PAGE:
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On Humanity’s Moats and Bridges

Winter 2013 Epigram

On Humanity’s Moats and Bridges

On Humanity’s Moats and BridgesBetween identity and difference, the impulse for identity has proven more destructive

Two principles rule in human affairs: identity and difference. We yearn for home, comfort and familiarity (self, family, tribe, city, country, language, culture), and yet we are always engaging with difference (through simple curiosity – one of the most endearing human traits – or need, or love, which is the aesthetic attraction). This sets up a paradoxical oscillation between paranoia (excessive fear of pollution coming from outside) and schizophrenia (an inability to distinguish self from other; all messages are the same).

Moats and bridges are perhaps unhappy metaphors for thinking about inter-state relations –except that, of course, that is the way in which we tend to think of them. We are always digging moats, and simultaneously building bridges to get over them. This begs the question: why dig the moat in the first place?

It is indeed strange that in an age in which the concept of the individual as a philosophical entity dwindles to a spectral absence, we find ourselves – as states – in paroxysmal identity crises. We deploy fences, security cameras, drones, radar and digital monitoring to guard against the influx of the alien – that is, to guard against improperly processed immigration. This is a complete turnabout for, say, America, which has long prided itself on accepting the poor and outcast of Europe, along with manual labourers from China and slaves from Africa.

These moats, excavated between country and country, between first world and third, between opposing ideologies, between Israeli and Palestinian, between Asian and Westerner, offer a nostalgic fantasy of security and purity prefigured in the Old Testament, where the Hebrews conquer the Promised Land and immediately begin to obsess about ritual difference and contamination by followers of Baal in their midst. We are mired, it seems, in an ancient and antiquated concept of identity that is fearful, suspicious and even, yes, paranoid – one that prioritizes protection (moats) from foreign contagion (illegal immigrants, refugees, ambiguous foreign workers, terrorists) over discovery, translation and exchange.

To be sure, we do not mind the exchange of currency, real or virtual, as long as the balance of payments tends to our advantage (and, again, the balance of payments idea reprises an old-style essentialism or its parody – to wit, we have to preserve our vital essences). But currency is phantasmal: we do not even see it crossing the border, flowing like the whispering of an underground river through electronic ether. Even in war, commerce is often blind to sides.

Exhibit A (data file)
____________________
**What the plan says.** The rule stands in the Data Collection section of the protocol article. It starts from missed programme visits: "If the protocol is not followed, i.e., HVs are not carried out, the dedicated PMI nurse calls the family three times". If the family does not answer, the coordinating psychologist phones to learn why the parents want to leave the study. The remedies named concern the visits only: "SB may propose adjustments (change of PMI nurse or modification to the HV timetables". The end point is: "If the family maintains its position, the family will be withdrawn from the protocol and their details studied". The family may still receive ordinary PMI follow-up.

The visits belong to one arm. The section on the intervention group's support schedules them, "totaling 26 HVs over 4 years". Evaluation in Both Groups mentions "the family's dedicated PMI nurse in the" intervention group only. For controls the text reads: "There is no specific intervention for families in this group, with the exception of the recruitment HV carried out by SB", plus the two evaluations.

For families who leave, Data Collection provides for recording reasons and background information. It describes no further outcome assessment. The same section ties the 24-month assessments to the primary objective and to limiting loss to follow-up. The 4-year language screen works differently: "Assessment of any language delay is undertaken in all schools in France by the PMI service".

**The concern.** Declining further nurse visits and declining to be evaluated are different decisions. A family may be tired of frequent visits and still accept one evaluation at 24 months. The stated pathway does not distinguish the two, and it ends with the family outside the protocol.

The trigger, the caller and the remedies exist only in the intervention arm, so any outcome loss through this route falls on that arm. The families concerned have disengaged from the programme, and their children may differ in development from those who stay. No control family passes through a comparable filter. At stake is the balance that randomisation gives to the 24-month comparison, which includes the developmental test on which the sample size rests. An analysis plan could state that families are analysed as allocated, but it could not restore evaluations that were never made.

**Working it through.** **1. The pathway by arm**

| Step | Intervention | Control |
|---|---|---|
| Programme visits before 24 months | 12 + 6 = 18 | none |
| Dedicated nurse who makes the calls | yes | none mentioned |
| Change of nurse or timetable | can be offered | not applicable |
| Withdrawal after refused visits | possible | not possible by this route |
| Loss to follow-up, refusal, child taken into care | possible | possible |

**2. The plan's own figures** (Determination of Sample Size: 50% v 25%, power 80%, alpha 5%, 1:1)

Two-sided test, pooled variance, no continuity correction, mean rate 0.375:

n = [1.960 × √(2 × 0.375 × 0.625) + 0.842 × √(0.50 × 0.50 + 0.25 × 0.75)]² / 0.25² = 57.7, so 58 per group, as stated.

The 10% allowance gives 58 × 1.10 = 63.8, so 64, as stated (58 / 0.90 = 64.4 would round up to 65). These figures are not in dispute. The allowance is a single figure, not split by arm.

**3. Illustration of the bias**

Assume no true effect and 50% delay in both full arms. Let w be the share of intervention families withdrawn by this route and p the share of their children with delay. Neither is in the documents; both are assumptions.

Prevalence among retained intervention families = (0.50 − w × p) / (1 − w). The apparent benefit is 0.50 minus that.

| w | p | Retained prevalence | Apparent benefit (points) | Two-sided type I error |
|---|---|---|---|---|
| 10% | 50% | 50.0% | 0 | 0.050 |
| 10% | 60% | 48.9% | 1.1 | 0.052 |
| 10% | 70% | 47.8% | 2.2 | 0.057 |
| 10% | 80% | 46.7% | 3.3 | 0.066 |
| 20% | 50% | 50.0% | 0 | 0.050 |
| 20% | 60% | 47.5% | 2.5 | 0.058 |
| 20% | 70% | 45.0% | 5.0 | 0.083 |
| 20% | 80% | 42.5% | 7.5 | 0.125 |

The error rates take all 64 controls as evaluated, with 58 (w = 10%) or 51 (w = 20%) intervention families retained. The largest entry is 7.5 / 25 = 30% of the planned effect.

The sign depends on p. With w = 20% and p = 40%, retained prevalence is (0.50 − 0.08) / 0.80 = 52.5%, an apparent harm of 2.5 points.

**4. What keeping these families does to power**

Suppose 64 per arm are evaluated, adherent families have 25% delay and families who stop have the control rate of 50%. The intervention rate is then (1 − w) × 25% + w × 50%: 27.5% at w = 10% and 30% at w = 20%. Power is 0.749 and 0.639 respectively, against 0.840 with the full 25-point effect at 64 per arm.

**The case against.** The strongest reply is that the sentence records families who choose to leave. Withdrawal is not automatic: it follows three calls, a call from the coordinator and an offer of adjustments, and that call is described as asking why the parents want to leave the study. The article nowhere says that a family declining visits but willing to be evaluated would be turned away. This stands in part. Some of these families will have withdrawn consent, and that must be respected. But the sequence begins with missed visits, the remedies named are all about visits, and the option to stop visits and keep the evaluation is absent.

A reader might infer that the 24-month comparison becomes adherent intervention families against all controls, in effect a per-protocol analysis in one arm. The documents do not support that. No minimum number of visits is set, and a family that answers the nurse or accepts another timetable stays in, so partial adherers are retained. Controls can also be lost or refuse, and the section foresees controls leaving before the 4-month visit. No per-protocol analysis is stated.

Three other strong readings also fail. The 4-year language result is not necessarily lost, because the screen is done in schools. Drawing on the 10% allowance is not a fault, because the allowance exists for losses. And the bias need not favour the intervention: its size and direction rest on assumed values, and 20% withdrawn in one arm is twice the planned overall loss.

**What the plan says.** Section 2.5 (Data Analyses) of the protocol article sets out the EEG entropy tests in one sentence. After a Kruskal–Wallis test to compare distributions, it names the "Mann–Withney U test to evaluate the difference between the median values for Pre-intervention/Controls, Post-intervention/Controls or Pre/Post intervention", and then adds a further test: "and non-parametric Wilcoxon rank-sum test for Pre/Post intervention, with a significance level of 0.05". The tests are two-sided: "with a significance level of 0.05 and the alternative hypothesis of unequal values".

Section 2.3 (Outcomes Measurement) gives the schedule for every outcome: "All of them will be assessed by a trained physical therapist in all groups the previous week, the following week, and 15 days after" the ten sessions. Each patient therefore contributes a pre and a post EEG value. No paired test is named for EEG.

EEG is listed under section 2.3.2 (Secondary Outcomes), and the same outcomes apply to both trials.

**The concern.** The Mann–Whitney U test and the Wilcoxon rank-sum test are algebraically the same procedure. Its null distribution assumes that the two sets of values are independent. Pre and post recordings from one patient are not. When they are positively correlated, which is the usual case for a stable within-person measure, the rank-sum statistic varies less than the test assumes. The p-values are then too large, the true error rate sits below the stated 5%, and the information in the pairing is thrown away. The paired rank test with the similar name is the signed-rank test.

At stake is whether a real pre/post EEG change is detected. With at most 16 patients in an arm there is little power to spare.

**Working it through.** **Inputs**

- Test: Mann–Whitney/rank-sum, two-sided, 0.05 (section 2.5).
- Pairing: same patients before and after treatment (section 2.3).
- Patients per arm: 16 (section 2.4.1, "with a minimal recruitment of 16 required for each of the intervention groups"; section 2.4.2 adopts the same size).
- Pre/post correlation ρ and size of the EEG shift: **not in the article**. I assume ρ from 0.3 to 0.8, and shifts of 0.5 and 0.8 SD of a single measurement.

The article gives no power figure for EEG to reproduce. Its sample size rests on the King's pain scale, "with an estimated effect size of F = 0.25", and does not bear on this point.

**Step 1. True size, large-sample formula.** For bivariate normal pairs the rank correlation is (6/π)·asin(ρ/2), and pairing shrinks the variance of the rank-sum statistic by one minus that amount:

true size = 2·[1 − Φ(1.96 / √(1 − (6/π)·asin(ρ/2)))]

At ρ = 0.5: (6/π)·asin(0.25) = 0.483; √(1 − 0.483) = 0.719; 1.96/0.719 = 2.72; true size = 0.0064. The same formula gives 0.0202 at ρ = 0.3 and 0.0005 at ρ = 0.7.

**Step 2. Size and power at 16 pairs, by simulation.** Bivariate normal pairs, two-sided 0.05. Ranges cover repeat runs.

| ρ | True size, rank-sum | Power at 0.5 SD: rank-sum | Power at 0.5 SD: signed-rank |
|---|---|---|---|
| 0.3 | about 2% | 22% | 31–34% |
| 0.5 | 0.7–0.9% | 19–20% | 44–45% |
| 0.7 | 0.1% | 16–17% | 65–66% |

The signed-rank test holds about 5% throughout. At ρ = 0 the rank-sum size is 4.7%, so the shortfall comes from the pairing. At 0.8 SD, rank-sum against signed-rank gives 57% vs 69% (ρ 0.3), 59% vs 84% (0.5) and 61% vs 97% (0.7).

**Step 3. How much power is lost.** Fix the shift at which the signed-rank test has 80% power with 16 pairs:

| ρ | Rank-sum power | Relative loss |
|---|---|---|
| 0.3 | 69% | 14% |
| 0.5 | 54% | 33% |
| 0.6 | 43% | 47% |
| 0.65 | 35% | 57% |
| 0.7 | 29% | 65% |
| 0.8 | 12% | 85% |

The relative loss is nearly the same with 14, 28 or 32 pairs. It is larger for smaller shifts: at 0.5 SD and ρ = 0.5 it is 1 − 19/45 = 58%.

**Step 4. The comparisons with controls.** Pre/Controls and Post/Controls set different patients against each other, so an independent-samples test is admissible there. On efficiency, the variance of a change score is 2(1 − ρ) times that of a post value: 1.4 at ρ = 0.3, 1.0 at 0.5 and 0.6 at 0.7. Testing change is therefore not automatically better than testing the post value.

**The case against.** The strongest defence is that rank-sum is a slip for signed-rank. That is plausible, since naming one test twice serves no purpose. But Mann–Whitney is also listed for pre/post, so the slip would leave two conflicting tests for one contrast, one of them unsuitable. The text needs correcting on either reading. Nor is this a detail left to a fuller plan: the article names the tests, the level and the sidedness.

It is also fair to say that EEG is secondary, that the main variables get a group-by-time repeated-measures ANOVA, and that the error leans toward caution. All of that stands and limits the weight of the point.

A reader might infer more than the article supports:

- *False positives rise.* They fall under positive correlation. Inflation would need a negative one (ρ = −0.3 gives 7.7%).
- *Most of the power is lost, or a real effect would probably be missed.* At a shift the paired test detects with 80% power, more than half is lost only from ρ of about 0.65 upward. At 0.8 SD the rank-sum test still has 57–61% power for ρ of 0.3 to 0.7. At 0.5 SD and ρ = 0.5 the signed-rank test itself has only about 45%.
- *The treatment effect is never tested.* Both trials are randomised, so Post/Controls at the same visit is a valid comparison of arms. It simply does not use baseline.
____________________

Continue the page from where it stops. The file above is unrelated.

Think of the way in which many oral cultures once took great pains to categorize identity – a family, clan, tribe – while also invoking the incest ban and embracing exogamy (along with the prosecution of war as a means for acquiring prisoners for adoption).

The incest taboo is one of the most peculiar and paradoxical of human ideas. The notion that too much sameness is a bad thing (who among the first proto-humans thought this up?) is so peculiar and basic that the great French anthropologist Claude Lévi-Strauss posited it as the institutional foundation of culture itself. Which is to say, once again, that all human relations are inflected with an interlocking system of paranoid and schizophrenic impulses in tension with one another. We call this system civilization (Freud was very dubious).

Of the two impulses, perhaps the yearning for identity is historically the most destructive. Many notable crimes against humanity were committed in our last century in the name of racial or ideological purity. All of this is, again, prefigured in the Old Testament – a textbook of cultural purity and paranoia warring against the opposite human impulse to embrace difference mostly through love; hence the constant hectoring against marrying foreign women (Jezebels) who might lead one to embrace cultural syncretism.

Yearning for difference is the root of comedy. Mixing with the other promotes confusion, love, misunderstanding, heartache, trade, hybrid-vigour, and new ideas. Travel and translation (bridges) are the operative sub-metaphors. Alexander the Great and Genghis Khan were notable East-West tourists who created much cultural interchange intermixed with the usual collateral damage. Nowadays, the East-West axis builds bridges in the form of package tours, but more importantly through investment and trade: Toyota builds cars in Tennessee; Apple builds iPads in China.

Despite the use of Internet blocking techniques and no-fly lists, ideas mostly whiz back and forth at the speed of light. When we think in terms of money and ideas, the moats all but disappear, and the metaphor of the bridge gives way to the idea of diffusion vectors, pipes, tubes and fields. At the same time, the moat-building industry (arms, security and surveillance, border fences, fifth-generation fighters, and carrier fleets) expands apace – both aspects growing on a scale that dwarfs the individual human understanding. We seem, therefore, to be locked on contradictory trajectories – reaching toward, perhaps, some cataclysmic and demoralizing climax.


Douglas Glover is a Governor-General’s Award-winning novelist and short story writer. His most recent book is a collection of essays, Attack of the Copula Spiders.


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